The day we met him, Randeep Hooda had woken up with what he admitted was "a nasty hangover" from partying too hard the previous night. But he didn't seem to mind.
The other thing Hooda realised was that to succeed in Bollywood without a filmi background, he needed to knock on doors himself. "You don't get into the big league without appeasing that league first," he says casually. Most knocks went answered, but door opened.
"Ram Gopal Varma offered me D ," he says. The movie tanked but Hooda got great reviews. "Suddenly people saw an actor in me."
But after D, Hooda had seven flops in a row. "He was a bit too experimental," says Bollywood trade analyst Komal Nahta. Hooda agrees. "I played an honest cop in Risk (2007), Rang Rasiya (2008) was about the life of painter Ravi Varma. Nothing commercial." He was spiralling downwards again. This time it was different. "This time I had no epiphanies. I was lost," he says.
A Curtain Call
Then one afternoon in 2009, he met director Milan Luthria, who offered him Once Upon A Time In Mumbaai. "I tried to back out thrice because I was surprised that someone was offering me a film," Hooda says. But Luthria stuck it out. "He had that unique quality that I was looking for," the director says. The gamble worked for both men. Critics started to take notice.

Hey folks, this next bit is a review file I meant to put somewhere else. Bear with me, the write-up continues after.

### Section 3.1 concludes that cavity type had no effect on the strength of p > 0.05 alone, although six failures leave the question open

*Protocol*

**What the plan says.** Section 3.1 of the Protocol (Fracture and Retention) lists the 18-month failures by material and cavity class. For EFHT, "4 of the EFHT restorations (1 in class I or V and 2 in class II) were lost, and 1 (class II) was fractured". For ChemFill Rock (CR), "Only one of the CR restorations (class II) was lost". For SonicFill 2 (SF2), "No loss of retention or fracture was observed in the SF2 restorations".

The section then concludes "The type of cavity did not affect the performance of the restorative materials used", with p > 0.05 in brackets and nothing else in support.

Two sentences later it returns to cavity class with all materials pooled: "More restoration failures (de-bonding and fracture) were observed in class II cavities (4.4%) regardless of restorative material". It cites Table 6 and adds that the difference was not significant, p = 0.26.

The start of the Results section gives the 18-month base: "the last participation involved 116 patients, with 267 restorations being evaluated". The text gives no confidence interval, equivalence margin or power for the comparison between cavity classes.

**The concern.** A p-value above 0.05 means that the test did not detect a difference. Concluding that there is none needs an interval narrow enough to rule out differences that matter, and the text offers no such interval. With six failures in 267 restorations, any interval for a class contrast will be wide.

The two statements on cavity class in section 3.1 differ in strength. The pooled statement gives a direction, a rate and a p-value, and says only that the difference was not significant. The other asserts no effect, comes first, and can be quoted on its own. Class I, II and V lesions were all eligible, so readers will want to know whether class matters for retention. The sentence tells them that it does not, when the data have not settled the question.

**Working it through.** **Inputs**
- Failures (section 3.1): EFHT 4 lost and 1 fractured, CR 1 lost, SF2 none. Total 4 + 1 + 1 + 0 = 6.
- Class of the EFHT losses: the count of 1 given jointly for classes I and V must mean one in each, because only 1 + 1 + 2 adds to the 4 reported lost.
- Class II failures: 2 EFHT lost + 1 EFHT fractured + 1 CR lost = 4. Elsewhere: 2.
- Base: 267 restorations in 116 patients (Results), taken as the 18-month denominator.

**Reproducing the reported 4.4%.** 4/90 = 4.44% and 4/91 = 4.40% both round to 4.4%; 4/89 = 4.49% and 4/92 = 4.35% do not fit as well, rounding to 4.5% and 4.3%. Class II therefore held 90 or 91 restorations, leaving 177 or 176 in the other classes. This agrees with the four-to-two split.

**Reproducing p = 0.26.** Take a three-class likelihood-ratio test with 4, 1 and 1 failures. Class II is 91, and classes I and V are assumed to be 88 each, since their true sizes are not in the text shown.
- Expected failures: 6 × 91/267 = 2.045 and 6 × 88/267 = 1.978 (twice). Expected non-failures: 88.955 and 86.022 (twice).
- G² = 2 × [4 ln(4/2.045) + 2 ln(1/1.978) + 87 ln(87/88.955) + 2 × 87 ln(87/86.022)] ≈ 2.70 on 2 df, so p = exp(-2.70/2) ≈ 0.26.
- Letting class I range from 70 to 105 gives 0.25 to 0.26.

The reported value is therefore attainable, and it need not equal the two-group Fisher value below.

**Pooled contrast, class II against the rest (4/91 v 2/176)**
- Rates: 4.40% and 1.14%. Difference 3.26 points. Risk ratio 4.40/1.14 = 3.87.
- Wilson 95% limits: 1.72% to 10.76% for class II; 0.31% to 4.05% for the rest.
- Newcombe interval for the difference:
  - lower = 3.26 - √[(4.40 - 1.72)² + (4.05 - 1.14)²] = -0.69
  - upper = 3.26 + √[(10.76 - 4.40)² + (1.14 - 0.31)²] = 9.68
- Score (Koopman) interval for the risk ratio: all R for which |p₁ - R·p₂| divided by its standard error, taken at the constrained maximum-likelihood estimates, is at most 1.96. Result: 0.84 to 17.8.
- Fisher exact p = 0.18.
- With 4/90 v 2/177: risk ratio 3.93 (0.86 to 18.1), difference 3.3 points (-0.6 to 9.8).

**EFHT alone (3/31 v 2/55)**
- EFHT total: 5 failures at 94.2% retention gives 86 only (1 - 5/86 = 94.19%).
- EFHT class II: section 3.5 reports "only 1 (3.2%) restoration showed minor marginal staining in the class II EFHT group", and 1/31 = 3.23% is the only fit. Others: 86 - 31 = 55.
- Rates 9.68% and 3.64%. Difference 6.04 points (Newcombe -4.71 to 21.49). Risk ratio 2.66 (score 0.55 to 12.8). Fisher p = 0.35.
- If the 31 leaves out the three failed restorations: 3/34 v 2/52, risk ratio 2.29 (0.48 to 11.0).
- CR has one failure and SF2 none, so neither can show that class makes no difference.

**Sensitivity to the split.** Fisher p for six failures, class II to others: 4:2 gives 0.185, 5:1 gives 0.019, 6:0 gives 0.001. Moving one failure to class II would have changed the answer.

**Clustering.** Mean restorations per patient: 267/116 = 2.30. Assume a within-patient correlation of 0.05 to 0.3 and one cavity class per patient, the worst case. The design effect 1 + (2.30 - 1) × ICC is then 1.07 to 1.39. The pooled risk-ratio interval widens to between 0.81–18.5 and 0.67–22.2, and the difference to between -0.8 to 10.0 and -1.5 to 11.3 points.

Of all the films Hooda did next - hits, misses, plum roles, ensemble casts - one thing became clear: Randeep Hooda can act. "People liked me in Saheb Biwi Aur Gangster  because I got under the skin of the character," he explains, with honesty uncharacteristic of a film actor. "I was bad in Murder 3  because I was working in double shifts and had no time to analyse the character."
Even for Highway, his solo hit in many years, he prepared by living with young Gujjar boys to understand their body language. "I didn't find Mahabir Bhati (his character in Highway) there but I found what he could be like." He grew a beard and exposed his face in the sun till it started to look cracked and weather-beaten.
For today, life seems good. Hooda has a solo hit under his belt; people are seeing him as an actor, not just a piece of meat (though he's still an undeniable sex symbol). Sure there's the hangover, but it's not something to worry about. Up and downs are just part of life.
From HT Brunch, March 23
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